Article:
Our brains constantly predict sensory inputs using a hierarchy of models. Learning new and better models improves our predictive ability in the long term but can be so painful in the short term that we will fight against updating, and often fight the people who force us to update. It’s important to take all models with a grain of salt and resist the lure of all-explaining ideologies.

We predict the world to exploit and act on it, and the same applies to other people. We need to know how to get people to do nice things for us, using stereotypes for strangers we don’t know and more detailed mind-simulations for people we do. We don’t need detailed models for people unlikely to be nice no matter what, and we’re creeped out by people who don’t fit our models at all like those who blow their non-conformity budget. We encourage those around us to conform to our narratives and predictions of them, which means that changing one’s opinions and behavior takes great effort in the face of the expectations of your social surroundings.

Finally, our predictions of ourselves interplay in complex ways with how others see us, since our minds are neither transparent to us nor opaque to those around us. For example, to be treated nicely we must honestly believe that we are nice, even if that is self-deceiving. Our models, predictions, and beliefs about our selves form our identities. This will be the topic for the second half of this blogchain.

Thanks for joining me on this journey, I predict exciting things ahead.

Elderblog Sutra: 8

This entry is part 8 of 8 in the series Elderblog Sutra

I’ve been thinking a lot lately about the general problem of why creative work gets harder over time, beyond the specific challenges of elderblogging, and how that growing difficulty manifests. I give you: The Elder Game loop, or why Act 2 is harder than Act 1.

Very few people have ever beaten the Elder Game Loop in history (outside of feel-good movies like Rocky V and Rocky Balboa).

The short version of this is that creativity is easiest with cleared decks, and it gets harder to clear decks as you age. Or in one word: baggage.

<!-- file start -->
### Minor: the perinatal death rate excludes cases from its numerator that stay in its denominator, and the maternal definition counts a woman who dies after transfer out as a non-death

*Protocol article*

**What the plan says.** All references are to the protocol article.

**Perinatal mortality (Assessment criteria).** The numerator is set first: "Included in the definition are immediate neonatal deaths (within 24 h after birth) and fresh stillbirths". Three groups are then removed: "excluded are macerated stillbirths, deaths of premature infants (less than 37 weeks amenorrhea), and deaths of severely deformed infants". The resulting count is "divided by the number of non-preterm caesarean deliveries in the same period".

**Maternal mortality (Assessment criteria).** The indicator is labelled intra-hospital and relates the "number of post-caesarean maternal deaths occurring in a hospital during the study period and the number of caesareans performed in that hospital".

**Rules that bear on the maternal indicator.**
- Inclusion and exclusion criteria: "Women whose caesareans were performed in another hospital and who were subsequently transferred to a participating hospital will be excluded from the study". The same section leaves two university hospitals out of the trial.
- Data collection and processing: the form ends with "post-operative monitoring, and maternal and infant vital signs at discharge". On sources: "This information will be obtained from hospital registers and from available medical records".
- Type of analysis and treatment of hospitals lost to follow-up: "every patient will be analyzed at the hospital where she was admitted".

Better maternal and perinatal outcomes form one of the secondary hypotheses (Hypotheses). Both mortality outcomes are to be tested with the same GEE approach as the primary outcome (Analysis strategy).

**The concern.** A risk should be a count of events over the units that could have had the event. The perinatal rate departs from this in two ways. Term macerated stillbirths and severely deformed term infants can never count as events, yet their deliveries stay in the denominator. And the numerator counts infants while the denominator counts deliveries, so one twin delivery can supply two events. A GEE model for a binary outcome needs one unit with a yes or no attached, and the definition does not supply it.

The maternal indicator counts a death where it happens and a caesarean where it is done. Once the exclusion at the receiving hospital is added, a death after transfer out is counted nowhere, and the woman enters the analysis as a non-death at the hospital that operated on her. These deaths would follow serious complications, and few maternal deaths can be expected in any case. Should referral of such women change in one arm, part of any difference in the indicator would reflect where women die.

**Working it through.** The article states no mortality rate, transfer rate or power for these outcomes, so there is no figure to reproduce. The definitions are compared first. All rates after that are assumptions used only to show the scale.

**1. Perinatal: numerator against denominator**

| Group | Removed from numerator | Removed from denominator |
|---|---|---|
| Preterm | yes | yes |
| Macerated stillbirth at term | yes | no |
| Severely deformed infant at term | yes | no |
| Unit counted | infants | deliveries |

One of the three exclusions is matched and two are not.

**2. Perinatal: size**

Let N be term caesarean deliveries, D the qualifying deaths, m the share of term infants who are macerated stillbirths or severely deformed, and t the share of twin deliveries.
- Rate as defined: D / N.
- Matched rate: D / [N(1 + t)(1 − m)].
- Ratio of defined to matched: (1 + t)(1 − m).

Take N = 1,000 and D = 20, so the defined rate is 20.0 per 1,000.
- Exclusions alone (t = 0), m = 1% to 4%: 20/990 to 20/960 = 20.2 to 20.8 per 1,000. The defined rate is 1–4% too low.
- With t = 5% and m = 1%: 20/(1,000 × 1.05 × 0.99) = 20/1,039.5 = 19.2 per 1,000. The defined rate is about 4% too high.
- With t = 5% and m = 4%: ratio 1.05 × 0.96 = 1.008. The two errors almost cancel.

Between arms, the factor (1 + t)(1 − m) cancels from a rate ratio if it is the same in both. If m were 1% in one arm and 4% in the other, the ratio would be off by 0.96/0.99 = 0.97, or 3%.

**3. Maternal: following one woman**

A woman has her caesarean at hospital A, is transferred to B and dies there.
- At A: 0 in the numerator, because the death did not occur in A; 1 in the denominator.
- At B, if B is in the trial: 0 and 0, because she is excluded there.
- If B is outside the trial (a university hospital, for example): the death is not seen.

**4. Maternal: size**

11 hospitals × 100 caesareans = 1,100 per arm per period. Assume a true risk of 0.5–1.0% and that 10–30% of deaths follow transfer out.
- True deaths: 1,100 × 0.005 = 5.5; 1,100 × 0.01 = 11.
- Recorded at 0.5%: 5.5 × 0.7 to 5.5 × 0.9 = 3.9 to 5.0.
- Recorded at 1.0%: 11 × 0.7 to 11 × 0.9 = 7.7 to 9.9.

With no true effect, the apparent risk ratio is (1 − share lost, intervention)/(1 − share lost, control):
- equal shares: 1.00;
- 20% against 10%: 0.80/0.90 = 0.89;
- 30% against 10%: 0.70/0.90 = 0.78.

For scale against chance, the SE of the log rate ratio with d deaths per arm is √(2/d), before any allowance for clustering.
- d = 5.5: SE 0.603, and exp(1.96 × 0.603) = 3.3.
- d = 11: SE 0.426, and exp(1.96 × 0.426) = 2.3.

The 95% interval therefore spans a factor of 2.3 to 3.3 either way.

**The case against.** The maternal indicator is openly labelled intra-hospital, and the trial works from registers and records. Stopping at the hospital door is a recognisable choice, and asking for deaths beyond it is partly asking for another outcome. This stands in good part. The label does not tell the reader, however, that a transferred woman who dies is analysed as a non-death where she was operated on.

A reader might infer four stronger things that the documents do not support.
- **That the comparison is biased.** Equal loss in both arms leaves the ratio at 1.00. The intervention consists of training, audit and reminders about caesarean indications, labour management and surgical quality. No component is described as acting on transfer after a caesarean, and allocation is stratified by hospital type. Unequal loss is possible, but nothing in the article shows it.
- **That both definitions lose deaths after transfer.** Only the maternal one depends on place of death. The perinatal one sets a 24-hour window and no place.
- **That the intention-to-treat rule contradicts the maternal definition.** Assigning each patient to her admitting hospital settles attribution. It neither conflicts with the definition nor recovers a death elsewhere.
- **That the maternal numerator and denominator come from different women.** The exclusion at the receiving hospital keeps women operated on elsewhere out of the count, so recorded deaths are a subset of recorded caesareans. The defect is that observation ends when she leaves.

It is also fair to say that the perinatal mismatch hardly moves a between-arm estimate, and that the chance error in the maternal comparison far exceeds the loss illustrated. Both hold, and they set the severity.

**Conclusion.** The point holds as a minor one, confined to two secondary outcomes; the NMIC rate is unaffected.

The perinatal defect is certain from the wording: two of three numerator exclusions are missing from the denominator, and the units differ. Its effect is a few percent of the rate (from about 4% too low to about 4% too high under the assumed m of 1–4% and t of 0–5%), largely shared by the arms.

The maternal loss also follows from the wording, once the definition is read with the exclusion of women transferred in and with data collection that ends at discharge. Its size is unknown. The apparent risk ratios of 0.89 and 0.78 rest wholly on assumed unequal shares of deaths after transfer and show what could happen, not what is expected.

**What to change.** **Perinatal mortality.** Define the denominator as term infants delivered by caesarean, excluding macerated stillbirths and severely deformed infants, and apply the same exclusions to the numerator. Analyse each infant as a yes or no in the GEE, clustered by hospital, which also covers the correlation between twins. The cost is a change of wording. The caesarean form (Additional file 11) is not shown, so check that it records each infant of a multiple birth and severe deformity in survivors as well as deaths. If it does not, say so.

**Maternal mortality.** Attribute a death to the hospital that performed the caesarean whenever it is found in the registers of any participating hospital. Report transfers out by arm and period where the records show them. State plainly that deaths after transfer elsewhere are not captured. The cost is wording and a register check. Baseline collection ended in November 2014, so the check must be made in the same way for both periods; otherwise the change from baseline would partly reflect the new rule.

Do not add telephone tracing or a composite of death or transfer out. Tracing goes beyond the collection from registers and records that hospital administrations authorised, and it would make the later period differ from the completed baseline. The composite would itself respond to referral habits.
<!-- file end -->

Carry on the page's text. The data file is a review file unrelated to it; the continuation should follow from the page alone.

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Worlding Raga 7: Worlds of Worlds

This entry is part 7 of 7 in the series Worlding Raga

In his last installment, World to Live, Ian offered a kitchen-sink short story (with interleaved commentary) that took on the challenge of going beyond imagining a specific world to imagining a proper world-of-worlds called New Nature. The story itself is simple: the narrator simply wakes up and takes his two dogs for a walk. But New Nature is a complex enough environment that a great deal of phenomenology can be projected onto this modest narrative canvas.

Ian’s story got me thinking about one of my favorite modeling dichotomies: Eulerian versus Lagrangian microstate models of fluid flow, and how it might apply to modeling a complex world-of-worlds.

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Predictable Identities: 16 – Newcomblike, Part II

This entry is part 16 of 16 in the series Predictable Identities

A super-predictor millionaire child may seem like a fanciful example, but the general principle of Newcomb’s problem applies to almost every social interaction. People do nice things for you if they predict you are trustworthy, and the only way to be predicted as trustworthy is to be so: leave the cash, work hard, maintain the apartment.